It has also been reported that when the Military Sealift Command recently needed a tanker in the Indian Ocean it was forced to resort to chartering one with an Iraqi crew. And, the question has been asked "Why was the USS COLE refueling at an Aden dockside location instead of at sea?" The Military Sealift Command has stated that in a war emergency they would need 46 such vessels for fuel supply. Today, there are only a total of 48 product carriers in the Jones Act fleet. This number will drop to 36 in 2008. Perhaps 16 to 20 vessels are needed.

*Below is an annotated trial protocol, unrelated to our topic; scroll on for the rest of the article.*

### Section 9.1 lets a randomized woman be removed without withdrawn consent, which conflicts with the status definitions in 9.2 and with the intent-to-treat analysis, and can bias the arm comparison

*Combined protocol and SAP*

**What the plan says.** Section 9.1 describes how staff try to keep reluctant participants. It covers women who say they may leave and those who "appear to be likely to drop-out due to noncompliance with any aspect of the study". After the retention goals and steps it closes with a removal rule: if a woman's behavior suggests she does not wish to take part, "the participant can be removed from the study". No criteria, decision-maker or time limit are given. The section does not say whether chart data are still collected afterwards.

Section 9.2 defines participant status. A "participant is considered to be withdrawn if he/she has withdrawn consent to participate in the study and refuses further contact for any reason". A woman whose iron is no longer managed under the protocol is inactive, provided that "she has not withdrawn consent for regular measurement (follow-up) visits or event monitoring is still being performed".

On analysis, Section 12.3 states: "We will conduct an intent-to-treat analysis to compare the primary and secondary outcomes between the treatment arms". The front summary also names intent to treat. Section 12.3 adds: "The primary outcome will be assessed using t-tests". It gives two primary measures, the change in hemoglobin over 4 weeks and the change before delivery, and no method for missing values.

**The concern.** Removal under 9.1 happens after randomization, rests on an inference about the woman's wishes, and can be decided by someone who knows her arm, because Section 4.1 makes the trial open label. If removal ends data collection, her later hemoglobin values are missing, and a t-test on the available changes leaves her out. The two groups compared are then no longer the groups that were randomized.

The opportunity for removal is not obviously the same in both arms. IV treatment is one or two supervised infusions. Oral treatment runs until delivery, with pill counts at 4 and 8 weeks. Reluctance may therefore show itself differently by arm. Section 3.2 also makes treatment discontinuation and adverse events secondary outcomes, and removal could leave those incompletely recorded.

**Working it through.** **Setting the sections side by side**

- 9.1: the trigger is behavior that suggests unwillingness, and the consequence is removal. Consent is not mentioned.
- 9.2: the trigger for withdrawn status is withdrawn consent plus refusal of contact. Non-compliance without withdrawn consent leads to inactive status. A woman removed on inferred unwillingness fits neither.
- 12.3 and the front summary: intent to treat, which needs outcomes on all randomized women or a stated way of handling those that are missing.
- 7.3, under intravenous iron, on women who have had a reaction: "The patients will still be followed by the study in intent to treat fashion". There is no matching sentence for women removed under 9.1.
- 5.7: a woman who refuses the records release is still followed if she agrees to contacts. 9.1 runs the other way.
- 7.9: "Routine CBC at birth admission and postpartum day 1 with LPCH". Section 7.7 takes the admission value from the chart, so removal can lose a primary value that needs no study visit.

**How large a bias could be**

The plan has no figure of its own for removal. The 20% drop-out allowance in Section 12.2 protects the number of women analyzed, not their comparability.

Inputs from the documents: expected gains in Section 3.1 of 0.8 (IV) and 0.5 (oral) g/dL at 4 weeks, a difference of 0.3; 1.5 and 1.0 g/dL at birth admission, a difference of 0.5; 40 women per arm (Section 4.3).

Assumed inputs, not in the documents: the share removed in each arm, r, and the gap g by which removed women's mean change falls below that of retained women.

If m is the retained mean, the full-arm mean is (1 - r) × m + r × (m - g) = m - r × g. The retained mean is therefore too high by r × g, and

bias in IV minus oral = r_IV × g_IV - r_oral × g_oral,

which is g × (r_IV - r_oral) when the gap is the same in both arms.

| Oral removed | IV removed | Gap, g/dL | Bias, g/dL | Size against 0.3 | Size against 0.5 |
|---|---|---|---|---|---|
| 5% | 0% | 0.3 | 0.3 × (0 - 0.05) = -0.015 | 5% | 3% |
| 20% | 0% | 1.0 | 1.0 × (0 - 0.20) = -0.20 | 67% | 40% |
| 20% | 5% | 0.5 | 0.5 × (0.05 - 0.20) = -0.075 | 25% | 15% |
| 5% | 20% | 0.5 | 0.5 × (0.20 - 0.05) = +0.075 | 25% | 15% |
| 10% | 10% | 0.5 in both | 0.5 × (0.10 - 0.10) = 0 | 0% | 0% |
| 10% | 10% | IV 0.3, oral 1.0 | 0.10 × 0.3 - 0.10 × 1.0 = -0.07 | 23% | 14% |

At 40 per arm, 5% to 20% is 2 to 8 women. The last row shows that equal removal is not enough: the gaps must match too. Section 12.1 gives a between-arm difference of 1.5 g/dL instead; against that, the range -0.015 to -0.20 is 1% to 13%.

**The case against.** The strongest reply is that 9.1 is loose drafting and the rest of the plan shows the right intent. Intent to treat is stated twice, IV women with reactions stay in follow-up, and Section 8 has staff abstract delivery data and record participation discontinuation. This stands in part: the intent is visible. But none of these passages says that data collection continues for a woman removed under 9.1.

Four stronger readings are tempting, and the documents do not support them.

Other stories from June 2002 issue


Maritime Reporter

First published in 1881 Maritime Reporter is the world's largest audited circulation publication serving the global maritime industry.